Cellular and molecular mechanisms of autosomal dominant form of progressive hearing loss, DFNA2

Hyo Jeong Kim, Ping Lv, Choong Ryoul Sihn, Ebenezer N. Yamoah

Research output: Contribution to journalArticlepeer-review

24 Scopus citations


Despite advances in identifying deafness genes, determination of the underlying cellular and functional mechanisms for auditory diseases remains a challenge. Mutations of the human K+ channel hKv7.4 lead to post-lingual progressive hearing loss (DFNA2), which affects world-wide population with diverse racial backgrounds. Here, we have generated the spectrum of point mutations in the hKv7.4 that have been identified as diseased mutants. We report that expression of five point mutations in the pore region, namely L274H, W276S, L281S, G285C, and G296S, as well as the C-terminal mutant G321S in the heterologous expression system, yielded non-functional channels because of endoplasmic reticulum retention of the mutant channels. We mimicked the dominant diseased conditions by co-expressing the wild-type and mutant channels. As compared with expression of wild-type channel alone, the blend of wild-type and mutant channel subunits resulted in reduced currents. Moreover, the combinatorial ratios of wild type:mutant and the ensuing current magnitude could not be explained by the predictions of a tetrameric channel and a dominant negative effect of the mutant subunits. The results can be explained by the dependence of cell surface expression of the mutant on the wild-type subunit. Surprisingly, a transmembrane mutation F182L, which has been identified in a pre-lingual progressive hearing loss patient in Taiwan, yielded cell surface expression and functional features that were similar to that of the wild type, suggesting that this mutation may represent redundant polymorphism. Collectively, these findings provide traces of the cellular mechanisms for DFNA2.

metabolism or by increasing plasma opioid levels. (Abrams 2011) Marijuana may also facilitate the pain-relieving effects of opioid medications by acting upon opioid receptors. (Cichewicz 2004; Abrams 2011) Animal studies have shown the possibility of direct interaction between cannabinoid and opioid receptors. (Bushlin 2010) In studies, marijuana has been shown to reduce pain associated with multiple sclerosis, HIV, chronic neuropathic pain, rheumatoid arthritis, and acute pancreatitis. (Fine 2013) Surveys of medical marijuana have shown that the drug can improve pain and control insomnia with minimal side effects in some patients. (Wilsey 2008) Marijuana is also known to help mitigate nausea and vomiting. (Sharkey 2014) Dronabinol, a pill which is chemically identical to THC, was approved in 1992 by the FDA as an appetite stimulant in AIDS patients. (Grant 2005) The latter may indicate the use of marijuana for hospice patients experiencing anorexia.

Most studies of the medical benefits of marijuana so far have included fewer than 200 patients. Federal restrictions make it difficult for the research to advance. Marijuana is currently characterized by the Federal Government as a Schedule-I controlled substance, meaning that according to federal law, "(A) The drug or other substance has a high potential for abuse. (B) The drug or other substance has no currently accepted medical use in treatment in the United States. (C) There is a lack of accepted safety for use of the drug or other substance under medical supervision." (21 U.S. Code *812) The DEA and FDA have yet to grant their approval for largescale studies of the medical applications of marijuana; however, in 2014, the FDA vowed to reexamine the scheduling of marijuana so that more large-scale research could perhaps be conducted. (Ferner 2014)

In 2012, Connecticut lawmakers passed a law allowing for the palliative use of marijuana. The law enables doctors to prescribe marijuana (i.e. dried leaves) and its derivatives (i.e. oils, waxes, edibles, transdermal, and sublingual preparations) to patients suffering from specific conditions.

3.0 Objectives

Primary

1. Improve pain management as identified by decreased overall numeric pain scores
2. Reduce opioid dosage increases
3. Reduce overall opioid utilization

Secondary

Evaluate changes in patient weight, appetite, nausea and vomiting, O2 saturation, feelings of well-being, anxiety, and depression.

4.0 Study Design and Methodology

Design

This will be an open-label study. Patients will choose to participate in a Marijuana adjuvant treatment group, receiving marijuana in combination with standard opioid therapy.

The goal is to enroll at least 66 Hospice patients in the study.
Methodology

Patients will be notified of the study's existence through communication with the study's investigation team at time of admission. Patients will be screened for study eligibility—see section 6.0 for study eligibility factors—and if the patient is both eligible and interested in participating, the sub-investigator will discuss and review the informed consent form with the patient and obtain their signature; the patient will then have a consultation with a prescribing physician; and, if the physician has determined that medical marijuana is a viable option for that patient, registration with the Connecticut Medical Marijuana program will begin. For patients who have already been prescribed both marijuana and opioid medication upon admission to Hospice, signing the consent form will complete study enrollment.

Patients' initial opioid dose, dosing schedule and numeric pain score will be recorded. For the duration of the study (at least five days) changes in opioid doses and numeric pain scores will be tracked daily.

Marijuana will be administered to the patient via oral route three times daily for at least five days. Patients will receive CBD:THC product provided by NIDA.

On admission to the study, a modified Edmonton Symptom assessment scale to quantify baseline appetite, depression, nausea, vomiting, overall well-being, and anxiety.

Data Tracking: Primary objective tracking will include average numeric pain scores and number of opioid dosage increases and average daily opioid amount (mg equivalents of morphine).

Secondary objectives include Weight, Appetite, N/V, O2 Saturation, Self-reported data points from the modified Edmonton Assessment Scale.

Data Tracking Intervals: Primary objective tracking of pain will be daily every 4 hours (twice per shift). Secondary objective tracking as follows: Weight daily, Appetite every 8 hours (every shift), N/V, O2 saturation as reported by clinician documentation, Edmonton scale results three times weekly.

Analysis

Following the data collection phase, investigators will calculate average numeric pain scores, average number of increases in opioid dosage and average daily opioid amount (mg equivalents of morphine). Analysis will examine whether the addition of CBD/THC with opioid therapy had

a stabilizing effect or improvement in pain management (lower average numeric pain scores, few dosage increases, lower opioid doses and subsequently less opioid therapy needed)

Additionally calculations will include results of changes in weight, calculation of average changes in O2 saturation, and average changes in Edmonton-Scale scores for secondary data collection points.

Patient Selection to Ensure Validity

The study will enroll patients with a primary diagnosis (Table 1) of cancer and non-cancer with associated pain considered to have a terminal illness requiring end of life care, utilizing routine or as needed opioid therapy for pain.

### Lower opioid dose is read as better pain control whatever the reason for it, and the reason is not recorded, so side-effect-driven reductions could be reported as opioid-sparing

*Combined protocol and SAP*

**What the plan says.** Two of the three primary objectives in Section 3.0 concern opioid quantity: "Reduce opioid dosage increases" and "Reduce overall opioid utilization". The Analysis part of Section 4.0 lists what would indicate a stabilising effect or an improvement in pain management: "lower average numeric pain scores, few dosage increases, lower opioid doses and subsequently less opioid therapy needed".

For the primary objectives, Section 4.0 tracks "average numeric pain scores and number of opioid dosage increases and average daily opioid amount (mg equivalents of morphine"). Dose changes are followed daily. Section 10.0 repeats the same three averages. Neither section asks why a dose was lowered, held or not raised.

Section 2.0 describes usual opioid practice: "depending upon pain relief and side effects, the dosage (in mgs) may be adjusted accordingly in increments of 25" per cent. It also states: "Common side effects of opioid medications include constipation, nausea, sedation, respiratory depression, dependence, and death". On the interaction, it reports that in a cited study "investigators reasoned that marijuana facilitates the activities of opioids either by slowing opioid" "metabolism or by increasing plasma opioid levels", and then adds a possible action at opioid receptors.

Original languageEnglish (US)
Pages (from-to)1517-1527
Number of pages11
JournalJournal of Biological Chemistry
Issue number2
StatePublished - Jan 14 2011

ASJC Scopus subject areas

  • Biochemistry
  • Cell Biology
  • Molecular Biology


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